To write software means keeping a mental map of the entire code base in your mind, as well as keeping local variable names, data structures and functions relevant to the piece you're coding right on the top of your head.

    When you're interrupted while programming, you drop all these balls. To get back up to speed again, you have to place them all back up there, re-exploring the class hierarchy, scrolling up and rereading the code of the chunk you're working on to recall all the variable names and data structures involved, looking at the functions you're calling nearby, etc. That's before you can start writing code again.

    With graphic design, you can see the whole thing on the screen. You can't see a program all at once, especially not with dozens of classes and hundreds of files, you have to construct an image in your mind each time you go to work.

  8. #8
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    In Code Complete 2nd Edition pg 684, Steve McConnell talks about programming environment. He cites a study where the top 25 percent of programmers in a programming competition had bigger, quieter, more private offices, and fewer interruptions.

    I remember reading some data about this somewhere else too maybe elsewhere in Code Complete or in The Pragmatic Programmer but I can't find the reference.

  9. #9
    SitePoint Wizard rozner's Avatar
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    Funny I've had this same problem recently. I have a business partner I'm working with on a little side project and lately I've been insisting on not working in the same room (at least while I'm doing dev) since she'll always ask me to make some insignificant text change while I'm in the middle of some more complex coding and it's quite irritating since I lost my "coding momentum". Although I like the use of "context switching" as well.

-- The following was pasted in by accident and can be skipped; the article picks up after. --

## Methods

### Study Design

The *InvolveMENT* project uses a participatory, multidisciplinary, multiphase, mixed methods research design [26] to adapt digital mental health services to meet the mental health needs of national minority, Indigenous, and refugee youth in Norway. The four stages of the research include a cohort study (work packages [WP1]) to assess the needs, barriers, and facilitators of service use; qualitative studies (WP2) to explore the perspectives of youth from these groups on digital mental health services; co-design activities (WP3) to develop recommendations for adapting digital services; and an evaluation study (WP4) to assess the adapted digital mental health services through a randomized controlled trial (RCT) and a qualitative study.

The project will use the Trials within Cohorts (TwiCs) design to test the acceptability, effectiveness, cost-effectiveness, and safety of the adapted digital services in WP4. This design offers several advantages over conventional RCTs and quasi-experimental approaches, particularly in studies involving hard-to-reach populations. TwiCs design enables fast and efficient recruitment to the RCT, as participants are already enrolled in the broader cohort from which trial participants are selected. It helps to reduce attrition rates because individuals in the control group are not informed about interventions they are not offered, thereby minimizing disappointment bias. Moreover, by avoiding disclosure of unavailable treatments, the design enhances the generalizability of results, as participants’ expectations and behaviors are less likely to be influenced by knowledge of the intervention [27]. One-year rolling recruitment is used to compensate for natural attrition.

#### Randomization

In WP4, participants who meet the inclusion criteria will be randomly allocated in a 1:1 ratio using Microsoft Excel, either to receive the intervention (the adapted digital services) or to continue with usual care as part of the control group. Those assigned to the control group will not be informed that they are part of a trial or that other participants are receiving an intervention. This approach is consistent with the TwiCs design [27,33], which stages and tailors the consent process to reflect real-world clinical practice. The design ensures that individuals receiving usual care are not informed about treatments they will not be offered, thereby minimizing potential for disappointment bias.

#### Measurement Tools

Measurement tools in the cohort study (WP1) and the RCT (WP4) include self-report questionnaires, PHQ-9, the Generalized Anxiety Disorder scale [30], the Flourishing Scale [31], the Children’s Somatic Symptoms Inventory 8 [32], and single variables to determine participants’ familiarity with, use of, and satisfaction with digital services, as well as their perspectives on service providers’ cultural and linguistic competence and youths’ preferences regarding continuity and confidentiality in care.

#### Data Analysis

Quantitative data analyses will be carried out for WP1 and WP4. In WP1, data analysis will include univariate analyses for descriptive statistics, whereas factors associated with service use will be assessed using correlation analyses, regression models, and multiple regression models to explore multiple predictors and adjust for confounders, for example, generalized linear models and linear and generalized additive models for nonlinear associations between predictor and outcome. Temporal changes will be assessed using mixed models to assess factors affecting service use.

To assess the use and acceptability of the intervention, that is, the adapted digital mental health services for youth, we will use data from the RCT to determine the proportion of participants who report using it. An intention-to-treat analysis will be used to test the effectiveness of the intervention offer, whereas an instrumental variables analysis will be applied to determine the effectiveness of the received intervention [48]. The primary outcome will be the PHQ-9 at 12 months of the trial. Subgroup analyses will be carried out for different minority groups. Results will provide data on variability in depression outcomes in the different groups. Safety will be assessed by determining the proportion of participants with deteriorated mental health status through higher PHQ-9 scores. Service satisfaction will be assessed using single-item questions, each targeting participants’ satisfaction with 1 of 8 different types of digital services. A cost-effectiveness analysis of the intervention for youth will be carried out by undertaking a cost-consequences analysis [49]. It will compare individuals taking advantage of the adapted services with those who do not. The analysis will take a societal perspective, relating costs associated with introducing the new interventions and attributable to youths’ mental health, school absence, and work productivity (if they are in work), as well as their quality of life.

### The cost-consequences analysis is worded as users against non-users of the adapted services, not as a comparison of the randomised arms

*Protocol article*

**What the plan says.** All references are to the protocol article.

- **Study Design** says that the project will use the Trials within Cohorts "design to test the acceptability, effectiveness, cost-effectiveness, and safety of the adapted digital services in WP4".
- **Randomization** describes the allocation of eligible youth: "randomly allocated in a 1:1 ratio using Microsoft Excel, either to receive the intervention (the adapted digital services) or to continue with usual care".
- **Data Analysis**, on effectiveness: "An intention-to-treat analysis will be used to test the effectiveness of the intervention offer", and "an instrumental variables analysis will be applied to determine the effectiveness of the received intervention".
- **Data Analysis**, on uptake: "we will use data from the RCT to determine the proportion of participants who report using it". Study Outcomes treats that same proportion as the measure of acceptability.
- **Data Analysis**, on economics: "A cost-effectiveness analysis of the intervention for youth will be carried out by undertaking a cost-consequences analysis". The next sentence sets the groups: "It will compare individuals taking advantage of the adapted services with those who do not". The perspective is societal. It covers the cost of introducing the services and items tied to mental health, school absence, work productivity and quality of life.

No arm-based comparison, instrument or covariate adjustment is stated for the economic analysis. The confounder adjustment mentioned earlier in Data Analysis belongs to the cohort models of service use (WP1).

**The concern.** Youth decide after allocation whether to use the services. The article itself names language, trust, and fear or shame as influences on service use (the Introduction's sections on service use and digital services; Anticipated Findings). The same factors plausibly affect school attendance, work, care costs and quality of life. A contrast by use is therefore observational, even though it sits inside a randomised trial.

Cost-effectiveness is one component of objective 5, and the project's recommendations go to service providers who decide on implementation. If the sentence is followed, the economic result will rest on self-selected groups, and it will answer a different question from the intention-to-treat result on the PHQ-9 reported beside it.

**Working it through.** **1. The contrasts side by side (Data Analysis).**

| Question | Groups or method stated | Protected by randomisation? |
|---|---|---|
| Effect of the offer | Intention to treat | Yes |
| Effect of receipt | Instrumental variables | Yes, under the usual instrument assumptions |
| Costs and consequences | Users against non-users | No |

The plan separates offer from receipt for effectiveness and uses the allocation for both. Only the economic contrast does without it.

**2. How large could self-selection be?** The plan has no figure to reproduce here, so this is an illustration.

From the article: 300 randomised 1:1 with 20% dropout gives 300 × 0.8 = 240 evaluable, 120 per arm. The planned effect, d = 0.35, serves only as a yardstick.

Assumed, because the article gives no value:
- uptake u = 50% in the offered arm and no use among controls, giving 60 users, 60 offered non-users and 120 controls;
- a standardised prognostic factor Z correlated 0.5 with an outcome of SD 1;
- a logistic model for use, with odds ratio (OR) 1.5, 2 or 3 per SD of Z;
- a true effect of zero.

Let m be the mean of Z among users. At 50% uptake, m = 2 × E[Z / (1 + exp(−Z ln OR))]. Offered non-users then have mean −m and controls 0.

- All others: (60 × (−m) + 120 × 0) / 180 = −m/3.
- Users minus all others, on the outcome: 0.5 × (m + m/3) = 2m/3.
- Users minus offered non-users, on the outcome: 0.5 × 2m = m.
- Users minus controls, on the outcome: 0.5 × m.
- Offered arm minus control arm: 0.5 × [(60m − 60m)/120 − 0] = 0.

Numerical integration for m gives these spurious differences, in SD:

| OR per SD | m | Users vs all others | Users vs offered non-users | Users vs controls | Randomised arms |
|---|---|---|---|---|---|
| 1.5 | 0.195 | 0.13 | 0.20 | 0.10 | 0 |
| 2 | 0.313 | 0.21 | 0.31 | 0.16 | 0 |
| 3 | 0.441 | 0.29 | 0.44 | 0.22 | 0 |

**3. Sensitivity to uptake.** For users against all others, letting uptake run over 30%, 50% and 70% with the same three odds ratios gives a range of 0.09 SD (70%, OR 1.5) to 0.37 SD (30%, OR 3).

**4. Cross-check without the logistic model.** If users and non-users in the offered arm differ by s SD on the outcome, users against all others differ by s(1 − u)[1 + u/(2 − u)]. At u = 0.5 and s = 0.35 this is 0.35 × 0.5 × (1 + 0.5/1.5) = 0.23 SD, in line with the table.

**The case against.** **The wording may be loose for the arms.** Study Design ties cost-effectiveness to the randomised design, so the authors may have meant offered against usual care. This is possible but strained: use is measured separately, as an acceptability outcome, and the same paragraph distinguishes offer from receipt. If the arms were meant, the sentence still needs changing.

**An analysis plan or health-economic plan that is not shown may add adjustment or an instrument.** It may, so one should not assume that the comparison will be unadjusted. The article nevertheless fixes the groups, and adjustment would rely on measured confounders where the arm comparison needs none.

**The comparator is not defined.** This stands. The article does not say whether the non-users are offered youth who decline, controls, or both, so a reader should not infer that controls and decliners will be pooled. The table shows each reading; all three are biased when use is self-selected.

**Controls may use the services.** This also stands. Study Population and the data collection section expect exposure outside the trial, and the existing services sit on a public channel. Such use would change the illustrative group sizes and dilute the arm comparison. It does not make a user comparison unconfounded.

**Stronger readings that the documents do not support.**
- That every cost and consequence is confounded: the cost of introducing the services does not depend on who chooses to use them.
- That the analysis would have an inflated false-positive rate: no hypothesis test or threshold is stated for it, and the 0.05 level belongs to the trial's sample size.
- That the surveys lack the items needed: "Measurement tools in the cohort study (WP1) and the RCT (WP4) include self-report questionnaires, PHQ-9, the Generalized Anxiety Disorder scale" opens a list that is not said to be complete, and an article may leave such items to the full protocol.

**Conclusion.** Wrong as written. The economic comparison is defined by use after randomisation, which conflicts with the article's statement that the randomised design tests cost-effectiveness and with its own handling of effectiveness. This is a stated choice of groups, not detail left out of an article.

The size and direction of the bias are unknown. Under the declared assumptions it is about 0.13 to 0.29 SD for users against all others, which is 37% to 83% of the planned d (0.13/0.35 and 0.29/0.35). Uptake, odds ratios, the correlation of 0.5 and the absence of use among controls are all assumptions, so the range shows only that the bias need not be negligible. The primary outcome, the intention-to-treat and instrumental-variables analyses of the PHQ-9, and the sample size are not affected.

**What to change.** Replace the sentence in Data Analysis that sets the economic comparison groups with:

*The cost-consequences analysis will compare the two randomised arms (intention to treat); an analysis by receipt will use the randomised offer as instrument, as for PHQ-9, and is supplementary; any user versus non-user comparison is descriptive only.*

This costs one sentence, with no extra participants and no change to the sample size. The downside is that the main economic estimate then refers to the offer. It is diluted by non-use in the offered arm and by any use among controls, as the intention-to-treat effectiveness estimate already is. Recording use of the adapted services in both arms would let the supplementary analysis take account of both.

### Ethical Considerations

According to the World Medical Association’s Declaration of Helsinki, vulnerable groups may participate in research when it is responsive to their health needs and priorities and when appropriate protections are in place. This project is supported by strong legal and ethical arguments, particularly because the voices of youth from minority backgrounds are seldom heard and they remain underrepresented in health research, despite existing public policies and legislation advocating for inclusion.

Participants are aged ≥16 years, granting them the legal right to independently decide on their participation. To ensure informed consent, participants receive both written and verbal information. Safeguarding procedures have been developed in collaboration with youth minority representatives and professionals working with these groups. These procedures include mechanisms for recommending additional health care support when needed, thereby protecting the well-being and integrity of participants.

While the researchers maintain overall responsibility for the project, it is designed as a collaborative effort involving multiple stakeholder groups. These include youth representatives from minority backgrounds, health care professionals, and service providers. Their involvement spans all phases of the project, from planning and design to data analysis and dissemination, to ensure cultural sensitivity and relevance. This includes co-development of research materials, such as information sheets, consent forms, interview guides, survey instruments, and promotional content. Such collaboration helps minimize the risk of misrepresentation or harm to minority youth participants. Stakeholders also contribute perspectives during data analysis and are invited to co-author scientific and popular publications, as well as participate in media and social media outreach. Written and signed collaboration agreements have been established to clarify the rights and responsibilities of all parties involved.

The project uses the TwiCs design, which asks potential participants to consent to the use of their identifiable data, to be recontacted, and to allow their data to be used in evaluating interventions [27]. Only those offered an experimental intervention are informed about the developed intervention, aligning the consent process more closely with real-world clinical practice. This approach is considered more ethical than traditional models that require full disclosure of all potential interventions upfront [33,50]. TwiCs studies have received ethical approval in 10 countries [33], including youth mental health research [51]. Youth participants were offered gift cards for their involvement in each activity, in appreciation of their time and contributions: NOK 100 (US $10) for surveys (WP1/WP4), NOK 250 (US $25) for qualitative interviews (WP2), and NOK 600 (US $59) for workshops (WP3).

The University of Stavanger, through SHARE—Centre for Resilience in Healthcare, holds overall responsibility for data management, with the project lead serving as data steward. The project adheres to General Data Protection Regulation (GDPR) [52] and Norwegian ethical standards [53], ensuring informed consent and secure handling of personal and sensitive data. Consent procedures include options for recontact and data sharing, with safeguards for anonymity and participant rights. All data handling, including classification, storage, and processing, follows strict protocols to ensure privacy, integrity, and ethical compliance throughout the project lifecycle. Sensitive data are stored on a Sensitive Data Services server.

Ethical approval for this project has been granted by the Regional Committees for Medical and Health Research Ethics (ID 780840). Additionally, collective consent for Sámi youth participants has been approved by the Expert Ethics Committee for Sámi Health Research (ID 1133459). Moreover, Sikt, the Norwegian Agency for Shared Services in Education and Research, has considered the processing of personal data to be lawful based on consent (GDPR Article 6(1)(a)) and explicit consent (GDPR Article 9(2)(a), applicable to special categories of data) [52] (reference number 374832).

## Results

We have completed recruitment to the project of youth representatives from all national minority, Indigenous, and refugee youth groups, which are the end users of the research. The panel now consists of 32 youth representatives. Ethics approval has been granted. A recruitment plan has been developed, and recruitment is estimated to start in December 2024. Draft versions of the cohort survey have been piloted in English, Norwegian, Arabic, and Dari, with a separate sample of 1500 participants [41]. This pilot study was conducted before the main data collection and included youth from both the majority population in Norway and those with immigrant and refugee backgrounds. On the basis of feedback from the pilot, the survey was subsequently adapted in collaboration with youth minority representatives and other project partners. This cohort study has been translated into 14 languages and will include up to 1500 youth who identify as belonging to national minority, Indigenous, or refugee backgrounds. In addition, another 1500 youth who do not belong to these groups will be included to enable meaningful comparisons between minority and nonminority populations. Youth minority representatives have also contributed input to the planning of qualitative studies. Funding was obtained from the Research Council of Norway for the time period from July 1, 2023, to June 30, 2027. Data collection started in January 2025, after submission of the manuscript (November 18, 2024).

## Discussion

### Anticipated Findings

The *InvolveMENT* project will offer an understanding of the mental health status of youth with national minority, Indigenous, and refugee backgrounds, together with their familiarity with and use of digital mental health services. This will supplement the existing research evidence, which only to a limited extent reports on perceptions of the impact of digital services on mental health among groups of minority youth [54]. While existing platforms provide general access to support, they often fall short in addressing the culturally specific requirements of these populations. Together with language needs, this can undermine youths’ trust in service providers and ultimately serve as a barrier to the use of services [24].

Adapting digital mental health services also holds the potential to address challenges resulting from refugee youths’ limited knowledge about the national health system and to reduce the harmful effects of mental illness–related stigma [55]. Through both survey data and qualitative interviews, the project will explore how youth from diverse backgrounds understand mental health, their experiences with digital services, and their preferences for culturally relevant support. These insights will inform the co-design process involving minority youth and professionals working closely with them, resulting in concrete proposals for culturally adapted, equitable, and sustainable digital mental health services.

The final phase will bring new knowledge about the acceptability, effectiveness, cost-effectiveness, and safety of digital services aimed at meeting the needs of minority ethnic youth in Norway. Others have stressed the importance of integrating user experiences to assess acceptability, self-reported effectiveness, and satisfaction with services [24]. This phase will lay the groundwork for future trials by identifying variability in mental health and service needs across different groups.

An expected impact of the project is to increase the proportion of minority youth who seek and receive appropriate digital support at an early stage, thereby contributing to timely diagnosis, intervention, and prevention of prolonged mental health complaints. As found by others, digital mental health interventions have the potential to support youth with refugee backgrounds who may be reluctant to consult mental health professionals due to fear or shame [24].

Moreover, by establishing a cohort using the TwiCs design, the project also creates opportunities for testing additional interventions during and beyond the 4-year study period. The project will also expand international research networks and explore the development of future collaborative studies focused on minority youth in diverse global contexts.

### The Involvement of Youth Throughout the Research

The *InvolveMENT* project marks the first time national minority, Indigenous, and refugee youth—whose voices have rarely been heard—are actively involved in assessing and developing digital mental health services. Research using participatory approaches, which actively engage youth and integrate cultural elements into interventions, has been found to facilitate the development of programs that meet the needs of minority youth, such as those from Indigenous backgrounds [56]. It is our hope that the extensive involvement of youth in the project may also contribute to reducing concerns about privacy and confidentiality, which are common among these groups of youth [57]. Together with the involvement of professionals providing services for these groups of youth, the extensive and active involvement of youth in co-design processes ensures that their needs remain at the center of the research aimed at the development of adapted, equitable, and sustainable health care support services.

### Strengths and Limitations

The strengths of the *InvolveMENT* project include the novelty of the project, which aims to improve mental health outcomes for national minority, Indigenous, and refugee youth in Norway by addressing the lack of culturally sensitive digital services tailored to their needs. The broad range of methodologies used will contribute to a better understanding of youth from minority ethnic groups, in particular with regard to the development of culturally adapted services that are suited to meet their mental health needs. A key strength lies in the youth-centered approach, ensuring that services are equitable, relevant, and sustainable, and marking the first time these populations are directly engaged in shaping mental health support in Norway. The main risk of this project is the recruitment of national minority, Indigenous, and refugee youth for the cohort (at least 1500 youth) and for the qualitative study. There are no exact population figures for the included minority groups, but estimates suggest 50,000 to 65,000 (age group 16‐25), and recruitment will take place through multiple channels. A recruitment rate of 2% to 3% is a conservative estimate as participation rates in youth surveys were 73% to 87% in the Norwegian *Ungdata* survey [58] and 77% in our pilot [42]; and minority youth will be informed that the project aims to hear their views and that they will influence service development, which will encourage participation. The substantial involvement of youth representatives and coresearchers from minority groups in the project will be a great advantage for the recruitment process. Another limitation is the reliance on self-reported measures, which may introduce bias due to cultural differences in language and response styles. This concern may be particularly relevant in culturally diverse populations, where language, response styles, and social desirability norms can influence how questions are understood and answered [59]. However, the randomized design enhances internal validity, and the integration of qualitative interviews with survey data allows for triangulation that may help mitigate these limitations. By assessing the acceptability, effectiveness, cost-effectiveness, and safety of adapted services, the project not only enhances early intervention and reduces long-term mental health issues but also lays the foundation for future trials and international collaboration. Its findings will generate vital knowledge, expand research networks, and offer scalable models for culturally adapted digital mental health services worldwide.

In Code Complete 2nd Edition pg 684, Steve McConnell talks about programming environment. He cites a study where the top 25 percent of programmers in a programming competition had bigger, quieter, more private offices, and fewer interruptions.
    This is my dream, a quiet and private office, doesn't really need to be that big. Right now (my day job) I'm in an "open space" which some people think is a brilliant idea. While it is sociable, and certainly better than a cubicle, it's very loud and distracting. But I bill by the hour here so I don't really care to make that big a fuss about it.

  10. #10
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    Interruptions and context-switching are the worst things as far as productivity is concerned. I don't think your manager needs any knowledge of programming but maybe he needs management and planning training.

  11. #11
    SitePoint Wizard mPeror's Avatar
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    Thanks guys. Your replies were very useful. My manager (thankfully) got what I meant when I referred to it being "taken out of the zone". But all these terms will definitely be useful for non-technical people I work with in the future.